The relatively easy inside joke is that the race car driver is Jacob, his new boss at the Thrill Circus is Laban, and the problem is the conflict with Esau. This is thrown into the realm of psychological speculation with obvious reference to Hitchcock’s Spellbound as a matter of structure.
The analysis is sharpened in Rush’s reading of the Dalinian mythos (with reference to Edward Ludwig’s Mozartean racing film, The Big Wheel).
Rush’s brilliance stylizes a night at Turk’s into a classically-built swirl and dazzle of color, and the dapper way he arranges the nonchalant presentation of Funicello’s song, “When You Get What You Want”, is probably derived from Minnelli.
The Savage Seven
Above all, this is an homage to The Magnificent Seven, the heroes being a motorcycle gang. They terrorize an Indian reservation after a fashion, liberate a grocery store, and are accused of a girl’s murder, but it turns out that the proprietors of the reservation are in fact guilty.
Much play is made with the theme of modern-day savages. The motorcyclists wear war paint in their final assault on the besieged Indians, who are deceived about the murder.
Chuck Bail carries a good deal of the action onscreen as a shopkeeper and karate expert of sorts. In a scene which prefigures A Perfect World, the gangleader (Adam Roarke) encourages a young Indian boy to pilfer a bit of candy, and a grand fight ensues. Robert Walker, Jr. figures in the superb jest of desert, grimacing savage, and knife fight observed by Indians with a man wearing sunglasses.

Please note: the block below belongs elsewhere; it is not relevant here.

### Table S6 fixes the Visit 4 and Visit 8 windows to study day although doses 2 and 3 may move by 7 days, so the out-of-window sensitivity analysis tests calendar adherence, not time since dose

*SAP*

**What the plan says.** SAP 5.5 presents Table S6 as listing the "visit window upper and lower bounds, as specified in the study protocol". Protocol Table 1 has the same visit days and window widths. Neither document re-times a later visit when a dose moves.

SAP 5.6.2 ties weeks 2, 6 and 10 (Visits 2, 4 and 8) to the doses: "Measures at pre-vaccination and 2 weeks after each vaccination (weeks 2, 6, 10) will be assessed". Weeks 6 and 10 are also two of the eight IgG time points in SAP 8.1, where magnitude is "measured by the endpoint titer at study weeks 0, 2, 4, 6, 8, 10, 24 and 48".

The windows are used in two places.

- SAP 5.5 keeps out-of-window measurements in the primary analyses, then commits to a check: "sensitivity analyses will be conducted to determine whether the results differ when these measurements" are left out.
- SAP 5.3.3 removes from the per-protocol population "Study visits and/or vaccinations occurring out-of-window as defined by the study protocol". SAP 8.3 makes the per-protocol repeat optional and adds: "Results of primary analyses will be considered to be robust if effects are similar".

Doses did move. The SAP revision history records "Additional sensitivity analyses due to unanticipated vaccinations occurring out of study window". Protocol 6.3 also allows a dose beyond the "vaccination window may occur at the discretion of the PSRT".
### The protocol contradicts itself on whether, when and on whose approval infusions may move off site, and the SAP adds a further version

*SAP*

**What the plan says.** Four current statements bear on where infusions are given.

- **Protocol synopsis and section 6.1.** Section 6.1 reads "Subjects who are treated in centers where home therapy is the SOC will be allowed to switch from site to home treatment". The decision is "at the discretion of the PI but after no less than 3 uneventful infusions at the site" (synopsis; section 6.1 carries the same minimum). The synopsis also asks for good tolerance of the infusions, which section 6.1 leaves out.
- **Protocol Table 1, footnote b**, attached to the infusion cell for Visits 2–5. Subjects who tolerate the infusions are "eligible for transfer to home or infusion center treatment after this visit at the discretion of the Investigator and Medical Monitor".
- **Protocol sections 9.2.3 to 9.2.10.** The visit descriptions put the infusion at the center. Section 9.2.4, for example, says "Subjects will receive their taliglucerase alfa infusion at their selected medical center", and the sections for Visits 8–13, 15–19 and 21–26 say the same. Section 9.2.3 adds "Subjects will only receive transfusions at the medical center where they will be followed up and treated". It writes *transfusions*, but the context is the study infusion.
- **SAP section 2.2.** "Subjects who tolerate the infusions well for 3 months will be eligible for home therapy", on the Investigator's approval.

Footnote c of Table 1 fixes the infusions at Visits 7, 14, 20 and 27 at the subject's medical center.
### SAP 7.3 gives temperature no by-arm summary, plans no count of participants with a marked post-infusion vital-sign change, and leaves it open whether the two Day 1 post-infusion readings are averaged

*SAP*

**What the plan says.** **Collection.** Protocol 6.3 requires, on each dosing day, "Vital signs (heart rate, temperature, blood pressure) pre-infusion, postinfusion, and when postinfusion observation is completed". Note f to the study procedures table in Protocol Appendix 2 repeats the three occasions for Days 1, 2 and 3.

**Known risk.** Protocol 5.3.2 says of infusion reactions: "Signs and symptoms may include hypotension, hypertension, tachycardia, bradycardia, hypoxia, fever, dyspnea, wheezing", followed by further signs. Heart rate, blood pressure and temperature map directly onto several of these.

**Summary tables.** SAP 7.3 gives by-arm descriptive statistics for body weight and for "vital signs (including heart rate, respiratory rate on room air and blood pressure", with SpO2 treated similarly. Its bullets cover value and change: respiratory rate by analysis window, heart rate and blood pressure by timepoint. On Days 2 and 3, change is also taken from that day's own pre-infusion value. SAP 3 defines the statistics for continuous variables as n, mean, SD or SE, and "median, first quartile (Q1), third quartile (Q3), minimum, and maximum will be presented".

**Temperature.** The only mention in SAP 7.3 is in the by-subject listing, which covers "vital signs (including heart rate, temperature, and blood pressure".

Bail and Rush tear out all the stops for the great action sequence at the finale, with flying motorcycles and leaping men crisscrossing in Bailian fervor and Úlan. Throughout, Rush works his extras only minimally, setting off his thespians effectively and allowing some candid pictures.
Harry Bailey home from the war and back at school. The subtle conversation is carried on between Capra’s It’s a Wonderful Life, Welles’ The Trial, and Whale’s The Invisible Man.
Two works of literature conclude the argument, The Faerie Queene and The Great Gatsby, at which point it is to be understood that the fearful mediocrity of university academics by and large has become an alternative lifestyle and an open menace.
Freebie and the Bean
Eastwood paid homage to this masterpiece in The Rookie, and it shares some features with Parks’ The Super Cops, though the main inspiration seems to have come from Bullitt with its topsy-turvy predicament.
Two San Francisco intelligence detectives are obliged to protect their high-level quarry from assassination so they can arrest him themselves. The assassin pro tem is a strangely feminine transvestite with a judo kick, who dies in a ladies’ room at the Super Bowl (Freebie staunches his own wound with sanitary napkins rifled from the dispenser).
The uniqueness of the style comes partly from Rush’s tough-minded application of erudite slapstick in the broadest and wildest sense, and partly from his adroit realism giving contrarily an unforced expression to brilliant scenes like the Bean’s interrogation of his wife, or the ambulance ride at the close (resembling Bertolucci’s 1900) shot as a POV intercut with bronze cherubs playing in a fountain, for example.
Variety and the New York Times were mightily offended.
The Stunt Man
The running gag is that the crane really is a crane. The specific construction depends on two famous Hollywood stories, the filming of The General and Wyler’s browbeating of Audrey Hepburn.